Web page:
Stumbled on this fascinating article about trolling, and what to do about it.
As it’s frequently used, “trolling” thus implies that participants are somehow playing, and that the antagonistic interaction is a game–one with rules dictated by the aggressor, and which only the aggressor can win. Both figuratively and literally, the aggressor is always the subject of the sentence. Everyone else is their object. […]
We need to stop framing online harassment with the aggressors’ chosen terms, deferring to how aggressors prefer to be described and understood. We need to describe behaviors based on the impact they have. Highlight harm, not intent. Whistleblow, don’t whitewash. So: if a person is engaging in violently misogynist behaviors, then call it violent misogyny. I don’t care if the person responsible claims they were “just trolling.” If a person is so damn worried about being labeled a violent misogynist, then how about not engaging in violently misogynist behaviors, hmm?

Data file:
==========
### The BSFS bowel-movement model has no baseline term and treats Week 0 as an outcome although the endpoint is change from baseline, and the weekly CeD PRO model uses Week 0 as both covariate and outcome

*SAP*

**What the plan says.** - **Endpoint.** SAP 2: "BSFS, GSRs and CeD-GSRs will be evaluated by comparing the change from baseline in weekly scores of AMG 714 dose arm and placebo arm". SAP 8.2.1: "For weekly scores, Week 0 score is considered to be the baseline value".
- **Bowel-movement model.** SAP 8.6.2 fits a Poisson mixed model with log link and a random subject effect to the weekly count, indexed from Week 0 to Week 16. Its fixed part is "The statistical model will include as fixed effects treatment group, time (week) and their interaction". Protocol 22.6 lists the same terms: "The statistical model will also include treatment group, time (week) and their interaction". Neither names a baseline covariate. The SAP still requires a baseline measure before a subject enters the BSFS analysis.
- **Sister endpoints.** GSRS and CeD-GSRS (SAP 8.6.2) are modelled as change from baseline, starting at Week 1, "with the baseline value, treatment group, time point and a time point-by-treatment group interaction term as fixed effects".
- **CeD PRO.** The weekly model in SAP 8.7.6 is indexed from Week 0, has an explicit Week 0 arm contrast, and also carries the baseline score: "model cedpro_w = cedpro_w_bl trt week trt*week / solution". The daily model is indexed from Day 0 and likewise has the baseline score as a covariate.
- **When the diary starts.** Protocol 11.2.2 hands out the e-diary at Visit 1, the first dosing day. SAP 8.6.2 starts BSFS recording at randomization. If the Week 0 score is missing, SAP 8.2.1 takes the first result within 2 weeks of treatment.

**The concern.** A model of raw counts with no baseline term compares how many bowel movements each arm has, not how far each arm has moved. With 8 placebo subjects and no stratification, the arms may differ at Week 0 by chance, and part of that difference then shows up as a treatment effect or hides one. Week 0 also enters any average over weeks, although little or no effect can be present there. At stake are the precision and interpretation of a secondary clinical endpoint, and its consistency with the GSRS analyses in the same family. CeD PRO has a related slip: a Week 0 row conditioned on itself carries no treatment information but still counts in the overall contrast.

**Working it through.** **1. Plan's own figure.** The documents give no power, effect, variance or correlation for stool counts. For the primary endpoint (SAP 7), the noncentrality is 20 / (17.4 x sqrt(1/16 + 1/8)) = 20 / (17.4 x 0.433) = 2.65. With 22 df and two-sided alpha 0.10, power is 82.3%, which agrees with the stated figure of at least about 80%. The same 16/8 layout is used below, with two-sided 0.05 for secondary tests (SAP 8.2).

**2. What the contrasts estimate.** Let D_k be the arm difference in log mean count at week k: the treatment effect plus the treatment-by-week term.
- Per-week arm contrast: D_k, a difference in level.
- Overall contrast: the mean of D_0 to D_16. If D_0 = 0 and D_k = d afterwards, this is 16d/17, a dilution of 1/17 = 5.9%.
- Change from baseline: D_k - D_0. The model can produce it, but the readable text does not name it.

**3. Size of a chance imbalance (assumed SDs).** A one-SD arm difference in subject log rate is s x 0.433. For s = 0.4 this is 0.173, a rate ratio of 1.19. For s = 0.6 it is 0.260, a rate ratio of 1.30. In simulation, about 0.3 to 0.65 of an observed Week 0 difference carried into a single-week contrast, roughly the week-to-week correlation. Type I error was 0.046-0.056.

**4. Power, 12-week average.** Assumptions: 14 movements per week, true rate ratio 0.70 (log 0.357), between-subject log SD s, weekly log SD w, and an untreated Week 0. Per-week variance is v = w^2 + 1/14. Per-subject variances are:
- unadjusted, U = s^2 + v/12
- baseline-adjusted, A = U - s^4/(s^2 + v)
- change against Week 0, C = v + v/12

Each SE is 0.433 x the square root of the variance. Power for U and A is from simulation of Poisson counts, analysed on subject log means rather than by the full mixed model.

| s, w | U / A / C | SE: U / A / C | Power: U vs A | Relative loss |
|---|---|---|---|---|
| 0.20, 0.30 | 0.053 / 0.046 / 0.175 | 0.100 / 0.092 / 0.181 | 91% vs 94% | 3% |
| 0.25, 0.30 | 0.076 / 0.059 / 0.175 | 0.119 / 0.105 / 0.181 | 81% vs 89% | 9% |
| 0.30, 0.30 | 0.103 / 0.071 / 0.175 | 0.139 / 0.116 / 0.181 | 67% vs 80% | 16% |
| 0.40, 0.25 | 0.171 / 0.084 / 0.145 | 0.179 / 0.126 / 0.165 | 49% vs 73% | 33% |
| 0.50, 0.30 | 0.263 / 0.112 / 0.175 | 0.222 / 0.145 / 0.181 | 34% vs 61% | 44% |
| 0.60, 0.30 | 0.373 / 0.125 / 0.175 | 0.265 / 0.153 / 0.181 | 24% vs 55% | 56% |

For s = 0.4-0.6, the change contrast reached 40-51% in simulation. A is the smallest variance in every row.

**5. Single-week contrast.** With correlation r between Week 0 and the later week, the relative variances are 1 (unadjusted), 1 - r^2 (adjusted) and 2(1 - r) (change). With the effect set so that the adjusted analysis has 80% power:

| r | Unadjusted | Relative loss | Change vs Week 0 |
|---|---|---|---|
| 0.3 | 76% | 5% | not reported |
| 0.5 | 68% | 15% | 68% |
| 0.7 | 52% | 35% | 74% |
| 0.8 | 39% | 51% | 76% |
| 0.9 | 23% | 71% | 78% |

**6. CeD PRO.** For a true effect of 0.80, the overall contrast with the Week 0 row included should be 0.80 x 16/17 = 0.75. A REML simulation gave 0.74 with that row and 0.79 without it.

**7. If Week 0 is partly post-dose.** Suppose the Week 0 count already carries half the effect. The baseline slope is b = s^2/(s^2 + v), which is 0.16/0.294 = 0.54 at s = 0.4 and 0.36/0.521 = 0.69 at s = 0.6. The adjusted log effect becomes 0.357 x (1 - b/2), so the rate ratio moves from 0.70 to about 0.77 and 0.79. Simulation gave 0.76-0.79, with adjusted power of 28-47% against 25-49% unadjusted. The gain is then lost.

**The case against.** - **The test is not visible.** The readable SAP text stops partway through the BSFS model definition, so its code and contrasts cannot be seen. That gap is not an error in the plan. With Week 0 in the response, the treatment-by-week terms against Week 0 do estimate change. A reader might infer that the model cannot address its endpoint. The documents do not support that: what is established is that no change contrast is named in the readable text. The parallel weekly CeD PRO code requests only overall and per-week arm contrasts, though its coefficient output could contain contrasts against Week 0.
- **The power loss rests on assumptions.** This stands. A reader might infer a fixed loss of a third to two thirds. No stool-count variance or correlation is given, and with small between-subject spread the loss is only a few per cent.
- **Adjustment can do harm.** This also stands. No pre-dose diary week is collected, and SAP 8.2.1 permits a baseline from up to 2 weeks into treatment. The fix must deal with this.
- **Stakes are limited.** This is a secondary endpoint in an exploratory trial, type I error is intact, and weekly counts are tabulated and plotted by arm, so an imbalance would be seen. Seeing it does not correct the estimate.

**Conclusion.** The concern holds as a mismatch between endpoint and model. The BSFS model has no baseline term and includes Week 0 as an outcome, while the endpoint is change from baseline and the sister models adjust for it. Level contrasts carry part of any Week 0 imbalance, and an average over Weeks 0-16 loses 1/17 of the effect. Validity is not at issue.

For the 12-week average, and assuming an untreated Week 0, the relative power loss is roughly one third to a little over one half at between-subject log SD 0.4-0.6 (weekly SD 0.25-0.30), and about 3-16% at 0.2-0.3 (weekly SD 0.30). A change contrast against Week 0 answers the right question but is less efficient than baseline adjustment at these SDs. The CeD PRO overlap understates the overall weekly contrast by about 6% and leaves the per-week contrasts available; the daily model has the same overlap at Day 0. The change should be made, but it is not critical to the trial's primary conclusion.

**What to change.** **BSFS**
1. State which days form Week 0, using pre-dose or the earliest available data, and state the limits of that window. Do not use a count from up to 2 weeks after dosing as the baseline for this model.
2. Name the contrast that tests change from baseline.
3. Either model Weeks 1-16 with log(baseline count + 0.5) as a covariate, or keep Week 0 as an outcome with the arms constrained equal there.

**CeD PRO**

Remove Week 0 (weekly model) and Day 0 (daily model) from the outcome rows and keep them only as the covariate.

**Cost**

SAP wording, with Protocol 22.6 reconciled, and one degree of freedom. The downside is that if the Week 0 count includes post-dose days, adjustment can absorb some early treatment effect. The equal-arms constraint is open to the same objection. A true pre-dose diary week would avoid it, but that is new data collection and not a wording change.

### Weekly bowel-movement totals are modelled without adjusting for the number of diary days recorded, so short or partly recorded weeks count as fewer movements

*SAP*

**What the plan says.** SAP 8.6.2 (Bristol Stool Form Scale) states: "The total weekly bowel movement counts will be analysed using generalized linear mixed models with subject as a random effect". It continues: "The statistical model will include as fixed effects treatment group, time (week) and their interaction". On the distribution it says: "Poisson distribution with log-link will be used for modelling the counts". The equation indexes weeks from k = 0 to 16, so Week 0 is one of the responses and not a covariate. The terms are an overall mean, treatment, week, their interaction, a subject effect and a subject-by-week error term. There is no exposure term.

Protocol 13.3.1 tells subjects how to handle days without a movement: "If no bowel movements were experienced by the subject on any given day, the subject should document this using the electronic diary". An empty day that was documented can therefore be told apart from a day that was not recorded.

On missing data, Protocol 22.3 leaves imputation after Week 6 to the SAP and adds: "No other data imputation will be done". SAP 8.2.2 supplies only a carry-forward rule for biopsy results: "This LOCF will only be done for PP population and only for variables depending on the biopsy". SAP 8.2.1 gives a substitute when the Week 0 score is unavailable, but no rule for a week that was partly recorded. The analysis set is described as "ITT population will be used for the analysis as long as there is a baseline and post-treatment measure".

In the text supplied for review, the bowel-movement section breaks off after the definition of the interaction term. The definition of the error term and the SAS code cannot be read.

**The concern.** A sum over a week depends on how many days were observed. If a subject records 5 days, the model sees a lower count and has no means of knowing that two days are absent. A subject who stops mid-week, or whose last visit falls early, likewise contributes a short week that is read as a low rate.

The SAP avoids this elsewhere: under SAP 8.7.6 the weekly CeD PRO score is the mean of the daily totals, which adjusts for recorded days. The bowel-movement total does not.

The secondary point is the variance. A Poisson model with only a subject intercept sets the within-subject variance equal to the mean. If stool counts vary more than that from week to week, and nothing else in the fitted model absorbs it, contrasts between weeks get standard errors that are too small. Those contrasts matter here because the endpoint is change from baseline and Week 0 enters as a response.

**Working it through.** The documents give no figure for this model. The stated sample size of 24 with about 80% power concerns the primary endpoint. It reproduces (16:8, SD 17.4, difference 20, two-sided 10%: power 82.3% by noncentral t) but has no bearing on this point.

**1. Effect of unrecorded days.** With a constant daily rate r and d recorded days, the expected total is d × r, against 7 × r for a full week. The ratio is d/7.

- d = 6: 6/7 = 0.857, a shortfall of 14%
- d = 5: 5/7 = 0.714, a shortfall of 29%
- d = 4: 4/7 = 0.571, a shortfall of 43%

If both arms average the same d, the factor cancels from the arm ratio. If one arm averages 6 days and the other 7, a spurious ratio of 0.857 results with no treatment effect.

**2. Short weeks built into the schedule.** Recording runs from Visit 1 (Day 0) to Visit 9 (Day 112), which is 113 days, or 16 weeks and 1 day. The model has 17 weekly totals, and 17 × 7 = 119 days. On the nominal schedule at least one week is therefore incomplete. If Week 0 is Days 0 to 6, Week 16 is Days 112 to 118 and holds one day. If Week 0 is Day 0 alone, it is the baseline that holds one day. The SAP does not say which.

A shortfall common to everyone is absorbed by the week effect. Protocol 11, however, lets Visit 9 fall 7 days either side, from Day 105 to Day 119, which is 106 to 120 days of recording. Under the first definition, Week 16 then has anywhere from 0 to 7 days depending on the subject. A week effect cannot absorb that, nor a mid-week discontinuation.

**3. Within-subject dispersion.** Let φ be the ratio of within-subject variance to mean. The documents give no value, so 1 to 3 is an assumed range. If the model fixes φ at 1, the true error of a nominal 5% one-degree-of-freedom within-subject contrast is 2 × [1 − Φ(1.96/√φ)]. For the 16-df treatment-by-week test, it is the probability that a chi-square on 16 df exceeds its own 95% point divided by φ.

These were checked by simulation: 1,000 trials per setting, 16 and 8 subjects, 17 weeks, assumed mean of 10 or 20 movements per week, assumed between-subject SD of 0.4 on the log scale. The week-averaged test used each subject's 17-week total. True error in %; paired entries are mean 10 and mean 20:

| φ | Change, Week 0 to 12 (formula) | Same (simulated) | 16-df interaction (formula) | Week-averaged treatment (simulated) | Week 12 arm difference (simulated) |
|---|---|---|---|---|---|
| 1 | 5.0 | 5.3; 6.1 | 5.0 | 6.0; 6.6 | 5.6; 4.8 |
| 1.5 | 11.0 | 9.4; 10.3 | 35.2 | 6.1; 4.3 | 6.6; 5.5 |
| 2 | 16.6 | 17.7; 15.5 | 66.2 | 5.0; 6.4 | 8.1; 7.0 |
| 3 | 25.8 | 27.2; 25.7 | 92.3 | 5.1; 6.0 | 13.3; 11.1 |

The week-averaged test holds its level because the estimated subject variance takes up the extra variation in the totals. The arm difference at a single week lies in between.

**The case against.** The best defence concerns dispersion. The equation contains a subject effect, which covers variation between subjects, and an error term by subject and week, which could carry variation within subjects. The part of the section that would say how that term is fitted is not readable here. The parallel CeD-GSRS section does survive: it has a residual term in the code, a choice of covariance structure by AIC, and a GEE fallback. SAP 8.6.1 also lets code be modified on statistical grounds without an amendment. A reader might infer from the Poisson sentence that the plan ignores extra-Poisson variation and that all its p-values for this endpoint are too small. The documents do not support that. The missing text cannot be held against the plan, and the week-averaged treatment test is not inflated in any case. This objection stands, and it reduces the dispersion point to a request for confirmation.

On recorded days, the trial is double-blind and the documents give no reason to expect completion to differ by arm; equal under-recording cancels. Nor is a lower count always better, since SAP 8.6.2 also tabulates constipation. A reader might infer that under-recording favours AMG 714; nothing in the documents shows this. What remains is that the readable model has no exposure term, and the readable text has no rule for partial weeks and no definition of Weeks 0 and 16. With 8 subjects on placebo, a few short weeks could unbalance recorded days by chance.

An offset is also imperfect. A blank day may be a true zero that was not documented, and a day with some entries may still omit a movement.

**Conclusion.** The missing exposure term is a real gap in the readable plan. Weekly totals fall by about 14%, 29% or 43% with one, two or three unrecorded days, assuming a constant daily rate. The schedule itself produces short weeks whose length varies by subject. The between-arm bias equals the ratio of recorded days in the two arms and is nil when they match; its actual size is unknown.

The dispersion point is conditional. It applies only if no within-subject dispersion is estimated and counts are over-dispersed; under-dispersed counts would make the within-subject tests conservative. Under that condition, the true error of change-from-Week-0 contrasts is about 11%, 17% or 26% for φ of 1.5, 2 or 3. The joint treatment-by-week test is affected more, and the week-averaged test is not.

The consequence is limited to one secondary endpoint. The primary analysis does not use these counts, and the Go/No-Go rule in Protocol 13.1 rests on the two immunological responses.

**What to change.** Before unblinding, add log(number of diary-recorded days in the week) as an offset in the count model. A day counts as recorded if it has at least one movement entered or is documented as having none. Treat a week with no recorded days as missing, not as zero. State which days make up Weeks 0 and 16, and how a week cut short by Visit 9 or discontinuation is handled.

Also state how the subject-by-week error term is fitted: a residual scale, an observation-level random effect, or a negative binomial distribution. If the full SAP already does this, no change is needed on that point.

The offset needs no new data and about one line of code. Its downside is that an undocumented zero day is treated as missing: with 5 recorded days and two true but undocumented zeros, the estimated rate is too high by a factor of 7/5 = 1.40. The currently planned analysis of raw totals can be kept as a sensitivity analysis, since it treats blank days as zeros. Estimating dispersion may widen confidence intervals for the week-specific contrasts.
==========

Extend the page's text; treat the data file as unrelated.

Er, I stumbled on this article about toxic misogyny…
On the surface, the distinction between “us” and “them” is apparent. Certain behaviors are just gross; certain people are just mean. If only we could figure out how to deal with those specific individuals, and their awful behavior.
The issue is that they aren’t the only problem. Moreover, they are able to thrive in so many contexts, from politics to sports to entertainment, to say nothing of the online bullying and harassment of everyday people. As much as we might condemn these behaviors, online instigators have certainly gone forth and multiplied. If it really is the case that online harassers are fundamentally different than the mainstream “us,” then why are antagonistic behaviors so common, online and off? Why do we sometimes find ourselves slipping into more subtle versions of precisely the behaviors we condemn in them?
It’s excellent work, from someone who’s studied this culture academically. Take some time out to read it.